The Vancouver-based company’s subsidiary, Sarcon Development Ltd sold one ton of vein graphite with a carbon content of 95% to 97% to Singapore’s 2D Materials Pte Ltd, which aims to use the graphite in its graphene production.
Ceylon Graphite’s K1 mine first started commercial production of graphite in December 2019. The mining company pointed out that Sri Lankan graphite is recognized as one of the purest forms in the world.
In a statement, Bharat Parashar, Ceylon Graphite’s CEO said: “We are excited by this first order. We know from our own testing and the historical record of Sri Lankan graphite that we have a high-quality vein graphite. This is the next step in accelerating our production rate to enable us to fulfill the needs of multiple customers.”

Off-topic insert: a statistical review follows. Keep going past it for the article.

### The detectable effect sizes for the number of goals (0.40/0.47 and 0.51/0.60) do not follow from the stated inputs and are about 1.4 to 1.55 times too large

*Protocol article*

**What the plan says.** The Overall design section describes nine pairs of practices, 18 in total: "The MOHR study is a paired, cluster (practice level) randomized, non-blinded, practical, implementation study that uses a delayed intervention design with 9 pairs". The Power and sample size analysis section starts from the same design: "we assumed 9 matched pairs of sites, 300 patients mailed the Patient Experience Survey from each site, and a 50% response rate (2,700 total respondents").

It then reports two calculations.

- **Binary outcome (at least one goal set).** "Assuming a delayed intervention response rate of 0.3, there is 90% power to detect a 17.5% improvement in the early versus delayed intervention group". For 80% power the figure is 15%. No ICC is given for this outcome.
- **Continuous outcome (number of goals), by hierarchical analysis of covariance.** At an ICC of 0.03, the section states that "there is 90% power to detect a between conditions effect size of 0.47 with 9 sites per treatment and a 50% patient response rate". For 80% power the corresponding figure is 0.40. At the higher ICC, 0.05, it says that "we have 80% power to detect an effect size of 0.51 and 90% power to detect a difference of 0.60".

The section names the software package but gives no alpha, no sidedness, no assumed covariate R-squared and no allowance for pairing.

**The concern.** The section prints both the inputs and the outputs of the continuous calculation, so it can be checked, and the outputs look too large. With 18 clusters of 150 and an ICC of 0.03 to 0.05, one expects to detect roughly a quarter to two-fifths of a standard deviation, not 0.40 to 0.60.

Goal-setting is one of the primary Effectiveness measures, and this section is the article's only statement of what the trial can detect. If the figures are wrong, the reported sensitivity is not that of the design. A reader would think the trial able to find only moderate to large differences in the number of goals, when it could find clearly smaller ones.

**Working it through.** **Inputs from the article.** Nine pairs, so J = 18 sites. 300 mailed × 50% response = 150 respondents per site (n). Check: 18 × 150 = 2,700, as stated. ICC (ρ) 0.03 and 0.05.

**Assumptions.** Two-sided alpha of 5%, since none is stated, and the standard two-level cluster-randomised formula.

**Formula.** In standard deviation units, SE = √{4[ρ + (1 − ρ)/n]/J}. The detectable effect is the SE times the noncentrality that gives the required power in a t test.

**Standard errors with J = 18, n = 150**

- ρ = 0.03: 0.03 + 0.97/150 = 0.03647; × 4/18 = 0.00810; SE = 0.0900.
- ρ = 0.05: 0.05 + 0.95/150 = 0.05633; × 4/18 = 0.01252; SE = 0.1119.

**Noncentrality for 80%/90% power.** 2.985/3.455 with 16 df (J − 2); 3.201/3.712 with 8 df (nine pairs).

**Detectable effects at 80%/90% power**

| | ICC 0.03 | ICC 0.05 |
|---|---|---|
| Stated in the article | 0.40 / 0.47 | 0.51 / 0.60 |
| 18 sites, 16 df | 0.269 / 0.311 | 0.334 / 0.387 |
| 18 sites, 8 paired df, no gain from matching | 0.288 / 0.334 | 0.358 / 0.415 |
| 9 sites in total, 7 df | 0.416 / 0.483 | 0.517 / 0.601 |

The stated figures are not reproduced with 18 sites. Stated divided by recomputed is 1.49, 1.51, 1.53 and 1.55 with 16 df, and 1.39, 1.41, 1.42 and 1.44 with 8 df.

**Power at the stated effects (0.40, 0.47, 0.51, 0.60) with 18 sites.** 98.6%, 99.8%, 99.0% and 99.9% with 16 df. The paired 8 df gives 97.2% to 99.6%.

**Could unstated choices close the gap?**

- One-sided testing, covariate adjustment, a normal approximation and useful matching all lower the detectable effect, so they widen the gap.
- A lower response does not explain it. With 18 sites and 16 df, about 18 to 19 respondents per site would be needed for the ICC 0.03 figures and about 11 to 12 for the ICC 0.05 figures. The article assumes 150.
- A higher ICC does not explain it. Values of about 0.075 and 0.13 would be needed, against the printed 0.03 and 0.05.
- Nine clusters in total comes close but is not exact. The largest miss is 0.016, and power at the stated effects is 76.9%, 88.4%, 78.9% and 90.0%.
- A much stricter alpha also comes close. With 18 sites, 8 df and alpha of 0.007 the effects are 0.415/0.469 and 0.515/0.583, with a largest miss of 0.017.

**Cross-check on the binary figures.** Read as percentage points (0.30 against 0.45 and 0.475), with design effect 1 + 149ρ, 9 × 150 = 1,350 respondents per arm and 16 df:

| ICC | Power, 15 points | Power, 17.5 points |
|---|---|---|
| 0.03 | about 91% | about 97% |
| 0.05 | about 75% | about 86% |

High-purity graphite has many different applications, including use in the manufacturing of lithium-ion batteries and various graphene applications.
Ceylon Graphite recently achieved an impressive 99.9997% purity using a thermal purification process. Lithium-ion batteries require a minimum purity of 99.95%.
Sri Lankan vein graphite - as opposed to flake graphite - requires no primary processing before it goes to the purification furnace, allowing for a lower cost of production.
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